Campaign to drive the suntan out of fashion

Fight against cancer: Government urges print media to banish glamorous images of sunbathers from their pages
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THE Government yesterday launched a drive to make suntanned skin as passe as ra-ra skirts and drip-dry shirts. Fashion editors and photographers are being urged to show pale-skinned models reclining in the shade rather than bikini-clad bodies exposed to the burning sun.

Sir Kenneth Calman, chief medical officer, said most people knew about the risks of sunbathing but were ignoring them. A survey of 2,000 people published yesterday showed a third of men and half of women had tried to get a tan in the last year. "We are trying to persuade people not to rush out at the first hint of sunshine to acquire a suntan," he said.

Since health warnings have fallen on deaf ears, the Government is turning to the image makers. A glossy publication entitled Sunconscious: Fashion and Beauty - The New Testament, produced by the Health Education Authority, is being distributed to women's magazines, model agencies and fashion colleges with the claim that images of models lying on palm fringed beaches are selling skin cancer in the same way that images of people smoking sell lung cancer.

The HEA says there were 40,000 new cases of skin cancer in the UK last year of which 32,000 could have been prevented if people had covered up in the sun.

Christopher New, campaign director at the HEA, said images used by fashion editors had changed over the last decade, with more pale-skinned models and general disdain for the deep mahogany tan, but there was further to go.

"There has been a huge increase in articles on sun protection but only a small change in the images used. We are trying to get the image makers to use the huge influence they wield. The cool shady, covered image could be just as fashionable as the bikini on the beach."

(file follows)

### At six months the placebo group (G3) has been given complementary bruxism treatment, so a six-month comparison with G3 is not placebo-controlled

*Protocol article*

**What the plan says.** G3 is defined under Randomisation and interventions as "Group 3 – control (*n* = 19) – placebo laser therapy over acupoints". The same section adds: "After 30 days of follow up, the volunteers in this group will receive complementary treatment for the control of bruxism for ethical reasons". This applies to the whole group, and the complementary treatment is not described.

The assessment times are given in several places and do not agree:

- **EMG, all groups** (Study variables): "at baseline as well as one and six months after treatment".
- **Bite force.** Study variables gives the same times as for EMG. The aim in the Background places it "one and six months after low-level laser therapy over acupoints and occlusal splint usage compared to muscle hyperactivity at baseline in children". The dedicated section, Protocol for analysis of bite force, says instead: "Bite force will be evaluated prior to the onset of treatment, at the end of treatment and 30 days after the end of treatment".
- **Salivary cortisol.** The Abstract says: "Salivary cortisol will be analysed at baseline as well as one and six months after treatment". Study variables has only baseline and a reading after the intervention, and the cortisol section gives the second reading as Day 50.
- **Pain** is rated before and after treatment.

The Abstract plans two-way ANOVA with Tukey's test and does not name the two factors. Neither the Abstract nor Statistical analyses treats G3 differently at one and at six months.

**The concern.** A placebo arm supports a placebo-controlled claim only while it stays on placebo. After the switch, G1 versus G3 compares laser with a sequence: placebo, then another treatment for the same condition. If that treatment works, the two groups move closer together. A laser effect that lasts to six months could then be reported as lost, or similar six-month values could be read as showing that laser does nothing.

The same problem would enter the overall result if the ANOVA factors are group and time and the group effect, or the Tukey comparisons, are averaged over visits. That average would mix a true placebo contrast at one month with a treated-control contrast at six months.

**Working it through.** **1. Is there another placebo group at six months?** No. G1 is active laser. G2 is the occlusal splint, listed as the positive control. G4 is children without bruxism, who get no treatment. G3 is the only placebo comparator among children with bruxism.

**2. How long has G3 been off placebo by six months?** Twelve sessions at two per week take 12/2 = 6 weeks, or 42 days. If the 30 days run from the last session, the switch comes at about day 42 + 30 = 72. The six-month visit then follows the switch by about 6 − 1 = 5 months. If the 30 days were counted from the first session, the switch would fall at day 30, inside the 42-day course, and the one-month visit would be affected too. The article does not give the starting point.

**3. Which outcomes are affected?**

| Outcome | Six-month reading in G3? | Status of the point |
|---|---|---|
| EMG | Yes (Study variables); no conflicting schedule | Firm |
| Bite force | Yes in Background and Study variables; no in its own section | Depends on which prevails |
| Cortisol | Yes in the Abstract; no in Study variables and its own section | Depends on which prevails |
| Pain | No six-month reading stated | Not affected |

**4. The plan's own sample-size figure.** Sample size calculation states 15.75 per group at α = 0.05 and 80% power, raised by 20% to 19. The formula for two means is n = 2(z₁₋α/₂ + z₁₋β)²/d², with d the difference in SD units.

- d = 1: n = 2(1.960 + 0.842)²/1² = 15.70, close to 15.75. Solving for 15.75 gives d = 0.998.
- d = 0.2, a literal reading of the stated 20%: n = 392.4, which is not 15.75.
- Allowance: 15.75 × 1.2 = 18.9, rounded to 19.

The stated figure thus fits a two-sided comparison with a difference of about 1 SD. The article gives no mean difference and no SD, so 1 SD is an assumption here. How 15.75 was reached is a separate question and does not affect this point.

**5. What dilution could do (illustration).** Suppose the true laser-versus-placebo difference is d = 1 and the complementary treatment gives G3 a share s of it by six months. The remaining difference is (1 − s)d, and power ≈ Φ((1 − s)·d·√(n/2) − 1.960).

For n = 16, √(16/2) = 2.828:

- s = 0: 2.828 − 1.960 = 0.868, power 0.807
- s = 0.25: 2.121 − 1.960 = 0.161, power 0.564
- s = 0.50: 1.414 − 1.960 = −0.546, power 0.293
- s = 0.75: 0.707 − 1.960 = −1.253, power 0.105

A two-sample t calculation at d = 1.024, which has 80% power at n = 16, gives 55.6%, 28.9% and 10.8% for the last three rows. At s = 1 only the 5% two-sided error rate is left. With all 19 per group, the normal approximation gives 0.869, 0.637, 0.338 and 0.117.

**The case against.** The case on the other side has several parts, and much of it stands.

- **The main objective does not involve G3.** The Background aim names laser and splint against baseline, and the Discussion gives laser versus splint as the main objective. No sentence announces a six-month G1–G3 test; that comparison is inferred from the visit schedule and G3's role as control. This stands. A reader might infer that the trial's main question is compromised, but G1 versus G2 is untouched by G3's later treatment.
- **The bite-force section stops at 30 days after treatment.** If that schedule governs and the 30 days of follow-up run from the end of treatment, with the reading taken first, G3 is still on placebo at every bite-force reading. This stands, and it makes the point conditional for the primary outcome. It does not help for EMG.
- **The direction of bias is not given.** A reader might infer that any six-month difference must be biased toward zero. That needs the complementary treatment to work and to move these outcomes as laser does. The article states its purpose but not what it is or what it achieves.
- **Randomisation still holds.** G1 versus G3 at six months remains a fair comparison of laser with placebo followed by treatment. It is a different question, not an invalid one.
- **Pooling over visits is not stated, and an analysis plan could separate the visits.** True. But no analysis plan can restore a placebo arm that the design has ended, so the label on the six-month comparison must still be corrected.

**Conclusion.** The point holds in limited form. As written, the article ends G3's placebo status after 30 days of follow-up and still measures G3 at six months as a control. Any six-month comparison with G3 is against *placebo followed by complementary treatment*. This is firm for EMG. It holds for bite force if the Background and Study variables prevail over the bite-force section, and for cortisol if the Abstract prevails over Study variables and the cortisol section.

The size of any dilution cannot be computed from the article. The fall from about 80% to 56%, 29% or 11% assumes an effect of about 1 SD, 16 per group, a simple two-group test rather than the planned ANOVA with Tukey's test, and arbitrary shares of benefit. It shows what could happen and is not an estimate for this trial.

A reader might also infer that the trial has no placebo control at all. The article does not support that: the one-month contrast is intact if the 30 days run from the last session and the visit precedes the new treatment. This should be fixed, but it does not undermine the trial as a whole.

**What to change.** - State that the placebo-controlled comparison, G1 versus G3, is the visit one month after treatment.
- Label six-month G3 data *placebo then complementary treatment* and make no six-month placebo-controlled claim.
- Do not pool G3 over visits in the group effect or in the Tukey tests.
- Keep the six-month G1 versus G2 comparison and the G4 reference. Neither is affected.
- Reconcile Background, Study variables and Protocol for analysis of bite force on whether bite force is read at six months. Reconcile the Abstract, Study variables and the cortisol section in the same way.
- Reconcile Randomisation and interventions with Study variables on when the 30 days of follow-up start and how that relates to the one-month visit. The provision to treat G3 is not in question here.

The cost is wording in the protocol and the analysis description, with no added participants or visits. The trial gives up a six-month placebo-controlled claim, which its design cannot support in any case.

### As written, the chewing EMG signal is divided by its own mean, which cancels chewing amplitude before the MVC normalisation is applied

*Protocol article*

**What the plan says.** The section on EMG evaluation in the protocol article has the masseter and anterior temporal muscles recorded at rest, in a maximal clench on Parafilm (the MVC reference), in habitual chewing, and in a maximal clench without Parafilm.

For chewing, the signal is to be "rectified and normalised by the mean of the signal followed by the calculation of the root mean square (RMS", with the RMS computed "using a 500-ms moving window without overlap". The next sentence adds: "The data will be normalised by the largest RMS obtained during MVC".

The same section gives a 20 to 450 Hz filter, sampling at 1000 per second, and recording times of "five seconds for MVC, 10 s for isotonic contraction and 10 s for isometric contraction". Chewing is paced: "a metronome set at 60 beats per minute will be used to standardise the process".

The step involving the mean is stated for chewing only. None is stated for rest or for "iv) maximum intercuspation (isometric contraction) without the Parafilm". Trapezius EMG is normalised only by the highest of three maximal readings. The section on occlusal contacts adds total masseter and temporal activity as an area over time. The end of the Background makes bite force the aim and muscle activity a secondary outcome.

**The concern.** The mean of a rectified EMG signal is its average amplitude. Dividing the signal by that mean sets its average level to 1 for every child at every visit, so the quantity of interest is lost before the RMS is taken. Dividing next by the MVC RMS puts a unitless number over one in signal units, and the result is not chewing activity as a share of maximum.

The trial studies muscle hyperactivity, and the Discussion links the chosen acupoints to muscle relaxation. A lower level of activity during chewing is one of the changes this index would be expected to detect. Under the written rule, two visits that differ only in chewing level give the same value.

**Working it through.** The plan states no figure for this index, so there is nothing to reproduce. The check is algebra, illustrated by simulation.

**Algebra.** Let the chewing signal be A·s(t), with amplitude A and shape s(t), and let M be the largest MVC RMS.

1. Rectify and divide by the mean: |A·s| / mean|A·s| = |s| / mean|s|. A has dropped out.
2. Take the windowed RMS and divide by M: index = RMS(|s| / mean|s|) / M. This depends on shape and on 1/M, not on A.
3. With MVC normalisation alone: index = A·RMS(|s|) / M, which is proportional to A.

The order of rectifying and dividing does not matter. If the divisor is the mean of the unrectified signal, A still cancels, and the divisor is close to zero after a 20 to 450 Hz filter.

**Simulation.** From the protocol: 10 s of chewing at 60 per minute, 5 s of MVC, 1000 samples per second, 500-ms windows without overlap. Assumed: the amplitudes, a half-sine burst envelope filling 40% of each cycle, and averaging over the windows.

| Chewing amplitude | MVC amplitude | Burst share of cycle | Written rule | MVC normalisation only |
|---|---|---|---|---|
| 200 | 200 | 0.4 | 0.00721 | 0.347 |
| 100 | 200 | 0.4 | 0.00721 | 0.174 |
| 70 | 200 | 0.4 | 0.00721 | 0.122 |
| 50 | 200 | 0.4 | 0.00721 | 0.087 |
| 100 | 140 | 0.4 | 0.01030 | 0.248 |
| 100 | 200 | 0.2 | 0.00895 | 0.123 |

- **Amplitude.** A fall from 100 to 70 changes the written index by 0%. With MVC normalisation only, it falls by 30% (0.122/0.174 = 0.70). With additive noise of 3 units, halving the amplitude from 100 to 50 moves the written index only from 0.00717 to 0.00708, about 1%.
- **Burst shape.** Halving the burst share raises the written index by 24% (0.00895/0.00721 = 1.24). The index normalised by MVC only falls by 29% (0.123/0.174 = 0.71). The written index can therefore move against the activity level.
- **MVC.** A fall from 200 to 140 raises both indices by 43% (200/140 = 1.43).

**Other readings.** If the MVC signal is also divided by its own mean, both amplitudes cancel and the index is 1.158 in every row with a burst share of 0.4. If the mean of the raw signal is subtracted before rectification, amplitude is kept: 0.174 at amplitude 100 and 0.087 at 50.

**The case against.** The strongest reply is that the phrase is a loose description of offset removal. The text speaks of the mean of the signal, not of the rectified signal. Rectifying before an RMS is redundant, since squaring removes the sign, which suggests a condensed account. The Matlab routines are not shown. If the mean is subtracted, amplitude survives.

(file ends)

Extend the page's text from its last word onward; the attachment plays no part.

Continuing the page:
A change had already been achieved in the marketing of sunscreens which were now sold not as tanning products but as providing protection, he said.

The health department survey, published as a statistical bulletin, showed that among 16- to 24-year-olds, three quarters of women and more than half of men had sunbathed in the last year. The incidence of skin cancer has doubled since 1979 and is higher in women.

However, deaths from skin cancer are higher among men. The likeliest reason is thought to be that men delay seeking medical help for longer than women when they notice changes in their skin.

More women than men said they now took precautions in the sun by covering up or using sunscreens. That suggests that skin cancer rates in men could start to overtake those in women.

Sir Kenneth said there was no such thing as a "safe" tan. Even when high- factor sun screen was used, the sun's rays damaged the DNA in the skin causing ageing and the early changes associated with cancer.

For malignant melanoma, the most serious skin cancer, the highest risk is among people who suffer sunburn before the age of 15, when most skin damage occurs.

Mr New said schools should take the risk of sunburn seriously by ensuring hats and sunscreens were used when necessary and providing shade in playgrounds.

"The most important thing is that teachers and parents help children to avoid sunburn," he said.